Jamaica Confirms First Monkeypox Case

In an emergency press conference this afternoon, Health and Wellness Minister Dr Christopher Tufton confirmed that Jamaica has identified its first Monkeypox case in a man who recently returned to Jamaica from the United Kingdom.

The Minister disclosed that the individual went to the public health system on July 5 after he arrived in Jamaica 5 days earlier. The individual has since been isolated, and persons he came in close contact with have been placed in quarantine.

Tufton informed that should it becomes vital to trace more possible close contacts, contract tracing will continue.

As Christopher Tufton urged Jamaica not to panic, he assures that the country’s emergency response protocols have been activated.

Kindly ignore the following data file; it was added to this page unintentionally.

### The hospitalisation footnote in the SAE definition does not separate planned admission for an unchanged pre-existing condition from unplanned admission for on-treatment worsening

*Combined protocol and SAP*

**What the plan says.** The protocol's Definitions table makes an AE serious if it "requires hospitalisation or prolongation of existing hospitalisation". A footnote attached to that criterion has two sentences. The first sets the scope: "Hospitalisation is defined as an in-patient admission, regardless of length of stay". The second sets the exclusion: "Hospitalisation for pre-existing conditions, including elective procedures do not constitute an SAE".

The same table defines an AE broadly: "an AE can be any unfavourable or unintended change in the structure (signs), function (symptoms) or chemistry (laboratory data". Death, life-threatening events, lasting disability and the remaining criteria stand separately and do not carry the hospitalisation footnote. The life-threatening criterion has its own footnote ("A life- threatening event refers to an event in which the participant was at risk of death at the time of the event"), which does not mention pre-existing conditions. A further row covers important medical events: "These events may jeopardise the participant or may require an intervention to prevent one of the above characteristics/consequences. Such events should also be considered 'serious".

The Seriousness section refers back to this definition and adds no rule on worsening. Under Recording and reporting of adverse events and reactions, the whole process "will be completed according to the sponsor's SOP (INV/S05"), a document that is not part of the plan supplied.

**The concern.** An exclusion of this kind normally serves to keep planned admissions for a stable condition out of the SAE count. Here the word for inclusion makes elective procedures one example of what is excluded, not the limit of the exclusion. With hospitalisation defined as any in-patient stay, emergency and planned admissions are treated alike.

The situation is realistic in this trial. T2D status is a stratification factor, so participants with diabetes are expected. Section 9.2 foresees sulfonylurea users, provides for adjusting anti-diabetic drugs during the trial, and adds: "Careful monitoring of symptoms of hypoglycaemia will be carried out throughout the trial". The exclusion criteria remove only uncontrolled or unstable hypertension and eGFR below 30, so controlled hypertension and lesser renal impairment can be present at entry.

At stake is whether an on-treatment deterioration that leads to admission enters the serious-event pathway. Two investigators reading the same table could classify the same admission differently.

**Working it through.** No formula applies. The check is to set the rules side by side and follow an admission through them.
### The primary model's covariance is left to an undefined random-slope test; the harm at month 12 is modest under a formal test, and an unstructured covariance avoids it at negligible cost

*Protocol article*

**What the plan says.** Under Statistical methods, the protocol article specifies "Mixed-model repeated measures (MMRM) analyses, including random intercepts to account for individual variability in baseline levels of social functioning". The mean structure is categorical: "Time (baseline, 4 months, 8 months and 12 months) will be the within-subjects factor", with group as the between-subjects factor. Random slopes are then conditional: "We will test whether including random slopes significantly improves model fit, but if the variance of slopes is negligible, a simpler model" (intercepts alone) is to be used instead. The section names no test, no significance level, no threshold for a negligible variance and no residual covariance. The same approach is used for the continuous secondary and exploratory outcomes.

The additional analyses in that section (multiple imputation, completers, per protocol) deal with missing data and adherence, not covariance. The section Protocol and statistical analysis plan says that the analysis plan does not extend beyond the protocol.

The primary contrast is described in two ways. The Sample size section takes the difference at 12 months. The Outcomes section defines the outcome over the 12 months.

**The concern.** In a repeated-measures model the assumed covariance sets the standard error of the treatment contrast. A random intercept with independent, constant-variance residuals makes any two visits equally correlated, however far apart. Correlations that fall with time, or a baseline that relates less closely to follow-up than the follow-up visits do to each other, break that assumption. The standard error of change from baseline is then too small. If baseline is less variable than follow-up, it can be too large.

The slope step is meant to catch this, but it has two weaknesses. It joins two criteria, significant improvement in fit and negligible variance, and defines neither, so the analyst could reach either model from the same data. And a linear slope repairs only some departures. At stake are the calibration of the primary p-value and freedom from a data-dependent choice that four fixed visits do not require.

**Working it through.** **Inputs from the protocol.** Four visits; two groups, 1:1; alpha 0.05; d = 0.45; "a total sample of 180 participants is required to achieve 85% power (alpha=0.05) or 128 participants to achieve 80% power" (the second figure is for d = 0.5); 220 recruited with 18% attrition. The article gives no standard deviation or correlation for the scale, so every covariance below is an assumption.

Prime Minister Andrew Holness has also made the announcement on Twitter.

Monkeypox, which is caused by the monkeypox virus that is a member of Orthopoxvirus genus in the family Poxviridae, is normally self-limited with symptoms lasting from 2 to 4 weeks. The symptoms include fever, rash and swollen lymph nodes. It can also lead to various medical complications.

The virus can be transmitted to humans through close contact with infected individuals or animals, as well as contaminated material.

When Monkeypox is transmitted between humans it can be contracted from lesions, bodily fluids, respiratory droplets and contaminated materials such as bedding, towel, clothing, etc.

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